Saturday, May 04, 2019


Five hundred years ago, a son of Christopher Columbus assembled one of the greatest libraries the world has ever known. The volumes inside were mostly lost to history. Now, a precious book summarizing the contents of the library has turned up in a manuscript collection in Denmark.

The newly discovered manuscript is "an absolutely gorgeous thing," says Edward Wilson-Lee, author of The Catalogue of Shipwrecked Books — a biography of Columbus' son Hernando Colón. "It's about the size of a coffee table book. It's almost a foot thick. It's 2,000 pages long in beautifully, beautifully clear handwriting."

Hernando was the second out-of-wedlock son of Christopher Columbus. He was born of an affair that Columbus had when he was kicking around the Spanish court still waiting for the patronage that would launch his voyage westward. Because the voyage in 1492 was successful, Hernando grew up with a fair amount of power and privilege — but because he was born out of wedlock, he never quite gained the levels of prominence that his father did.

But he always wanted to prove himself his father's son in spirit. And so he undertook this bizarre, extraordinary project to build a universal library that would have every book in the world in it. And he very much saw this as a counterpart to his father's desire to circumnavigate the world. So Hernando was going to build a universal library that would circumnavigate the world of knowledge.

One of the things that Hernando realized was that collecting every book in the world — and this was during the early age of print when the number of books was accelerating rapidly — collecting all these books wouldn't really be very useful if you didn't have some way to organize and distill them all. So he paid an army of readers to essentially read every book in the library and distill it down to a short summary so that this enormous library could be at the disposal of a single person who would be able to control it.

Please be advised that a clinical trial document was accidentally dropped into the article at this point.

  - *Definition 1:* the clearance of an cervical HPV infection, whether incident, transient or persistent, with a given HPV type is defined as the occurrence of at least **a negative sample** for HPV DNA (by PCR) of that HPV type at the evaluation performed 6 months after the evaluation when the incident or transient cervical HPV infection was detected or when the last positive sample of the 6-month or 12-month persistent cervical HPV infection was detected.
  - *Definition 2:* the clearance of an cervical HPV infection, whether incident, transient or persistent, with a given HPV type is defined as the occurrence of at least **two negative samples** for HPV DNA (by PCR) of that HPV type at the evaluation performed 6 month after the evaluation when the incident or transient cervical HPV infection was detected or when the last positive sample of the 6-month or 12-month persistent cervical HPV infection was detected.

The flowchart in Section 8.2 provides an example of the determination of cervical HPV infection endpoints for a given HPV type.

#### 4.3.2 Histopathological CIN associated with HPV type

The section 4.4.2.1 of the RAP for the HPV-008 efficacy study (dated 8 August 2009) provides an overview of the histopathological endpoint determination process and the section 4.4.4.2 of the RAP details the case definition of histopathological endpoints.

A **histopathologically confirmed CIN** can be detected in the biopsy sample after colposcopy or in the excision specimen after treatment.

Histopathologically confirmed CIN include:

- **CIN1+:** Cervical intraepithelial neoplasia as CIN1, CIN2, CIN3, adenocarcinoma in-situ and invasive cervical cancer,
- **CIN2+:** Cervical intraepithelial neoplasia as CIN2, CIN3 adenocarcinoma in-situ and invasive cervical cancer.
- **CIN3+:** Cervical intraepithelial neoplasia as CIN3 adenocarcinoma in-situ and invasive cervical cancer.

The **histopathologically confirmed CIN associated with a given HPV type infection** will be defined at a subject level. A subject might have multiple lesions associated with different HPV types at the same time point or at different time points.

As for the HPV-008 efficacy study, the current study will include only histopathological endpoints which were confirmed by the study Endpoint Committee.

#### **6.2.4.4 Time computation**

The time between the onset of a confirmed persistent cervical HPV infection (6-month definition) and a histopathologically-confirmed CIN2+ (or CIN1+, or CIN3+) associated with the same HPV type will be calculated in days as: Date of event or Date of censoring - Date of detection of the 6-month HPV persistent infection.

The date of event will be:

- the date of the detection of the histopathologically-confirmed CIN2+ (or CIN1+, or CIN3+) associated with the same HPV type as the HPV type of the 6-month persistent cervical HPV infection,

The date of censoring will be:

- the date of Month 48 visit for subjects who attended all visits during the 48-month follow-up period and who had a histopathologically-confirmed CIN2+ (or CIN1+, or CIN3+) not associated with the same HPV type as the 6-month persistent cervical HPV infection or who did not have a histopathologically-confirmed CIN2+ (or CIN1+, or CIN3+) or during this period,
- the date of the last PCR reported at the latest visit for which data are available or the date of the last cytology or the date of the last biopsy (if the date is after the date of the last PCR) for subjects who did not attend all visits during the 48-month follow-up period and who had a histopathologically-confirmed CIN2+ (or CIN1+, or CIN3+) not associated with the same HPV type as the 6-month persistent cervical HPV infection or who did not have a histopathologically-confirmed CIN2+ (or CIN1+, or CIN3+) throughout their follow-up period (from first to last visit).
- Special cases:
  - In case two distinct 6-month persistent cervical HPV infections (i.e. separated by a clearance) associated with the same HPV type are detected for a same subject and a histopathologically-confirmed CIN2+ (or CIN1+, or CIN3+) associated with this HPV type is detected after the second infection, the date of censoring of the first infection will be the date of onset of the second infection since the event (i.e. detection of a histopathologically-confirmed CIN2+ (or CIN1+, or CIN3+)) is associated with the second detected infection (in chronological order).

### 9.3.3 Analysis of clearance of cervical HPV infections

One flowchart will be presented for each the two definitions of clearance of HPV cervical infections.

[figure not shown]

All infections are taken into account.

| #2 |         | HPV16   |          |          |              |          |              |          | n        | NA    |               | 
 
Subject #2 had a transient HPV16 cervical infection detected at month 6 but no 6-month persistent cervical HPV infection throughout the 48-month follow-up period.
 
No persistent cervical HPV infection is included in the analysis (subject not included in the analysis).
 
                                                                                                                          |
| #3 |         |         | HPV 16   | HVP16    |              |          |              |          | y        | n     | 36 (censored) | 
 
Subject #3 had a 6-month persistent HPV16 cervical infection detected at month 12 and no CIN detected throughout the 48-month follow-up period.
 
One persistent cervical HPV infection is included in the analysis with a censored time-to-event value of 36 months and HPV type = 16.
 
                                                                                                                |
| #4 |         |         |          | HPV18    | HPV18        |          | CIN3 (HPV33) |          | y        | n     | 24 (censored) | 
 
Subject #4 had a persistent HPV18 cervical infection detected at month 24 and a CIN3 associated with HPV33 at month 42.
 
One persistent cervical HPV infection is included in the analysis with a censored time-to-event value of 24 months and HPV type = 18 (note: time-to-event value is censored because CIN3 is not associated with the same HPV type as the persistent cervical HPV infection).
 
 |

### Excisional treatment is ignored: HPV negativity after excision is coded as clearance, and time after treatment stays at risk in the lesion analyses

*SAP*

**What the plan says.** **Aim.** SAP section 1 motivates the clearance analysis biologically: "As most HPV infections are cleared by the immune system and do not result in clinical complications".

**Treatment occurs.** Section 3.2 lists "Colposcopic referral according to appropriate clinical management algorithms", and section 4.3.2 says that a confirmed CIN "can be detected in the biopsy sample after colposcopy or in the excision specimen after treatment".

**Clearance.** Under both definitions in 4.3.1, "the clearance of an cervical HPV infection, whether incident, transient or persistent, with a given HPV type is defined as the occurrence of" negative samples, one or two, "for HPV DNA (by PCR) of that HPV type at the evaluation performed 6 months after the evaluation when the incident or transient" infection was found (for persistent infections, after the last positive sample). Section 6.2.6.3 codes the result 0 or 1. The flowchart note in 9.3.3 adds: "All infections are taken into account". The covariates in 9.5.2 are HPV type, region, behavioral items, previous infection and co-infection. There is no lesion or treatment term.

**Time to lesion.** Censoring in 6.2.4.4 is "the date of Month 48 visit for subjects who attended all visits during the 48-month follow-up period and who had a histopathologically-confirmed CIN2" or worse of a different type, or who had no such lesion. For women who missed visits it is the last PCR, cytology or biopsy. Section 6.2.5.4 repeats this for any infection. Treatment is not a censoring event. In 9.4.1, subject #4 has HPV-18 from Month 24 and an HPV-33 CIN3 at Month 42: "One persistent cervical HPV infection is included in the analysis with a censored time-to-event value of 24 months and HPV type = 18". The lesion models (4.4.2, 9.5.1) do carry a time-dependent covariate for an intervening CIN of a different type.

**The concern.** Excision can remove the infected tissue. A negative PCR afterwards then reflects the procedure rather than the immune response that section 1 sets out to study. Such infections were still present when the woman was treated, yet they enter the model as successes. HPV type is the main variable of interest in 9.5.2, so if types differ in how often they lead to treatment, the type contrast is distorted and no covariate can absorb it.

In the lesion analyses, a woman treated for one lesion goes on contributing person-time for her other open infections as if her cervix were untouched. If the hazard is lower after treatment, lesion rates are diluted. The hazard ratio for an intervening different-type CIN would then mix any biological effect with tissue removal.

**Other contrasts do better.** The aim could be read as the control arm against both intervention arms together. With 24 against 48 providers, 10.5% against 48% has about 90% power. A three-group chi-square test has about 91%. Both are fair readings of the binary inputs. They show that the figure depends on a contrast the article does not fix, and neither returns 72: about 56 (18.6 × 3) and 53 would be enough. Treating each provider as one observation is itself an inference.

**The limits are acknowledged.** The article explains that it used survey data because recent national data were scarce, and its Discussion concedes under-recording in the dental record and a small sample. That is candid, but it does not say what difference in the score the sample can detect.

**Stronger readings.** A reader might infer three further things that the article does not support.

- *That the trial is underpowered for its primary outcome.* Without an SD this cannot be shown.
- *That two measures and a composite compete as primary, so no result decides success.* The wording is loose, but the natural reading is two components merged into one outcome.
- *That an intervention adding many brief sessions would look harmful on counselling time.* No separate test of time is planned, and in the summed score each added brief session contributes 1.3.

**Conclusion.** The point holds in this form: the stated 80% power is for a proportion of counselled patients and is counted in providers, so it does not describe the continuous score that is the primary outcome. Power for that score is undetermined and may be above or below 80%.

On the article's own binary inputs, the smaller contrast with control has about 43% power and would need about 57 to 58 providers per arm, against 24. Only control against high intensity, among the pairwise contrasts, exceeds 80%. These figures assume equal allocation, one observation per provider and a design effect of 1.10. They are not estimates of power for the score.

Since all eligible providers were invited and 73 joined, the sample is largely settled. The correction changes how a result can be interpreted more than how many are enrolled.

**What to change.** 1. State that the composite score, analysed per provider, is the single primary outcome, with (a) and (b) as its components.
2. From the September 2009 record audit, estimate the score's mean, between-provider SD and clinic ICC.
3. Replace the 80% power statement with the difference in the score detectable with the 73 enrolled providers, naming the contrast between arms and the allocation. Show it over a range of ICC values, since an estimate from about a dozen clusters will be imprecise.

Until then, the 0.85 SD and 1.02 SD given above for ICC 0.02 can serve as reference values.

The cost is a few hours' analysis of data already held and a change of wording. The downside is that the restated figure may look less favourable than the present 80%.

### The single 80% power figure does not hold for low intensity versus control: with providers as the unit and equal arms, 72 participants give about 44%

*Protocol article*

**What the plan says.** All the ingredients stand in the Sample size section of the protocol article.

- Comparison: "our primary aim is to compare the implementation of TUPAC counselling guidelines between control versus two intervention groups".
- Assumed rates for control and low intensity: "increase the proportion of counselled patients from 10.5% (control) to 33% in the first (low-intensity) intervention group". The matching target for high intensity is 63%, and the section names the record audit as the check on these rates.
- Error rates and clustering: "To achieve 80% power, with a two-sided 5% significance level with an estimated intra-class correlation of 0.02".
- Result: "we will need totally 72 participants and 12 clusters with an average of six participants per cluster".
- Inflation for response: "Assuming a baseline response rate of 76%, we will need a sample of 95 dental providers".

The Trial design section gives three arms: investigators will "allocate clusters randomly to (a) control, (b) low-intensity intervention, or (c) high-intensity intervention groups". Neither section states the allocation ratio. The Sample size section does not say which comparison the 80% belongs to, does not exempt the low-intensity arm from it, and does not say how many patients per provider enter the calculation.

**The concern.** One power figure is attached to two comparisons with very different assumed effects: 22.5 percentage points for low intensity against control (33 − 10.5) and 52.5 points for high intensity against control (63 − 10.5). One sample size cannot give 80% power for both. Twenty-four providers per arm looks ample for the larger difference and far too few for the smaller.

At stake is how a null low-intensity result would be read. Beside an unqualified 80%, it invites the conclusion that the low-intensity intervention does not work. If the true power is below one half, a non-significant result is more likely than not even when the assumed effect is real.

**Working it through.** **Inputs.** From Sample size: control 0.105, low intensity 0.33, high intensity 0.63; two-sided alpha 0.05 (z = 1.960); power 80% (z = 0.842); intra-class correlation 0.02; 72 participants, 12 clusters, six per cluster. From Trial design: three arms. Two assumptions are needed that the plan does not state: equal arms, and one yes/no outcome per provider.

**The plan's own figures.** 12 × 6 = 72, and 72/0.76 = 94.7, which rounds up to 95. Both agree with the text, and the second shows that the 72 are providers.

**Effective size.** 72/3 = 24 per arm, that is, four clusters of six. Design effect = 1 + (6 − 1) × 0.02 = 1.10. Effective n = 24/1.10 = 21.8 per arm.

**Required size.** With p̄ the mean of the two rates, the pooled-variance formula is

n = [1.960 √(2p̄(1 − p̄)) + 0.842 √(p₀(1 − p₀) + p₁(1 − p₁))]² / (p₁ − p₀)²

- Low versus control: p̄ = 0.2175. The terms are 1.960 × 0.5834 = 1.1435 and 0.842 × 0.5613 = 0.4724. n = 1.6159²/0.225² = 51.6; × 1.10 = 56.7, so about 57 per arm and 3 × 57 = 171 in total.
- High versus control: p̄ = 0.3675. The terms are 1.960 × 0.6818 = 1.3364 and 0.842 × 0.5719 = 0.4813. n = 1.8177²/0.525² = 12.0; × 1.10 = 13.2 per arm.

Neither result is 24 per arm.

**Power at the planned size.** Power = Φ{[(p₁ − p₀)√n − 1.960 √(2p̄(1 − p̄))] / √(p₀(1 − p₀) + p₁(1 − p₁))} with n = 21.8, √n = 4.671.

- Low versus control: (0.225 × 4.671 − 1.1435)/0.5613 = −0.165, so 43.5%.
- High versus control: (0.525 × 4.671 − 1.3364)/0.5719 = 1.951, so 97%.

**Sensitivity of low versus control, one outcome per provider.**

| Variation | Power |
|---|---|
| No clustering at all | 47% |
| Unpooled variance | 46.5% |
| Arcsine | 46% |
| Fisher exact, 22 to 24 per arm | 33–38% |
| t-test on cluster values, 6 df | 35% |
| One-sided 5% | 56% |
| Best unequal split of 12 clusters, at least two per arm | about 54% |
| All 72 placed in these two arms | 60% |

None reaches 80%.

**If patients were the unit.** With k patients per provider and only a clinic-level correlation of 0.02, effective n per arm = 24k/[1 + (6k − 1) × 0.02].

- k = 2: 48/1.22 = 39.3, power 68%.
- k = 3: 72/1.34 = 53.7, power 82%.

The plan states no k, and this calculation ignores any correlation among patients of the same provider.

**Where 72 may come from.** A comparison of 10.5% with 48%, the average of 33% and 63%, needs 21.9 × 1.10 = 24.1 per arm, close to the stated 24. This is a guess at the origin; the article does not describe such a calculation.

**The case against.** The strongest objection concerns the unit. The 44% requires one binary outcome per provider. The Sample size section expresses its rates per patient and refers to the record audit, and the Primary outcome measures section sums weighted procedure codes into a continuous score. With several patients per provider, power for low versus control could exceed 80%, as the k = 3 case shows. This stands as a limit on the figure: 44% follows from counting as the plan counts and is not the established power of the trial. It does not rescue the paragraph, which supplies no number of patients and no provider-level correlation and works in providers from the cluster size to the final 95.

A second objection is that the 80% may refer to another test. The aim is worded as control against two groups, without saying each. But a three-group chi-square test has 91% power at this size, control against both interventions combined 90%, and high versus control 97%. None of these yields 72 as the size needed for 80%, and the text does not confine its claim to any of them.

This book, the Libro de los Epítomes, which contained the summary of the books in the library, is mentioned in an account of the library by his last librarian. And then it goes missing shortly after Hernando's death in 1539 and isn't really heard of for almost 500 years, until about three weeks ago — it turned up in a library in Copenhagen.

The person who collected this collection ... Arni Magnusson, appears to have bought Hernando's manuscript as part of a group of manuscripts because he wanted some of the other manuscripts in the same group. So it sat in this collection ... and no one really knew what it was until Hernando's story started to become slightly more widely known, and they realized what they were holding.

The most exciting thing about this is that many of the books that it summarizes will be books that are lost in every other form. Hernando was, in many ways, a kind of crazed visionary — like his father. Whilst most other book collectors of the day were collecting dusty old manuscripts of Plato and Cicero, Hernando was one of the few people to see the real potential of print.

And so he was going around collecting all of the kind of throwaway things that [were] really changing the world — so, early newspapers and weather reports and things like that — and bringing them back to his library. So this Libro de los Epítomes will capture for us the world of early print in ways that ... are often lost.

There's a project underway to digitize the manuscript and to transcribe it. It'll be translated for everyone whose 16th century Latin isn't that sharp, and it'll be made available to the public. ... It'll probably take five or seven years to actually get all of that done. So there's a lot of work to be done in identifying which books are in there and which ones are lost in every other form. ... But it'll eventually be made available to the public and contribute further to this fantastically exciting story.


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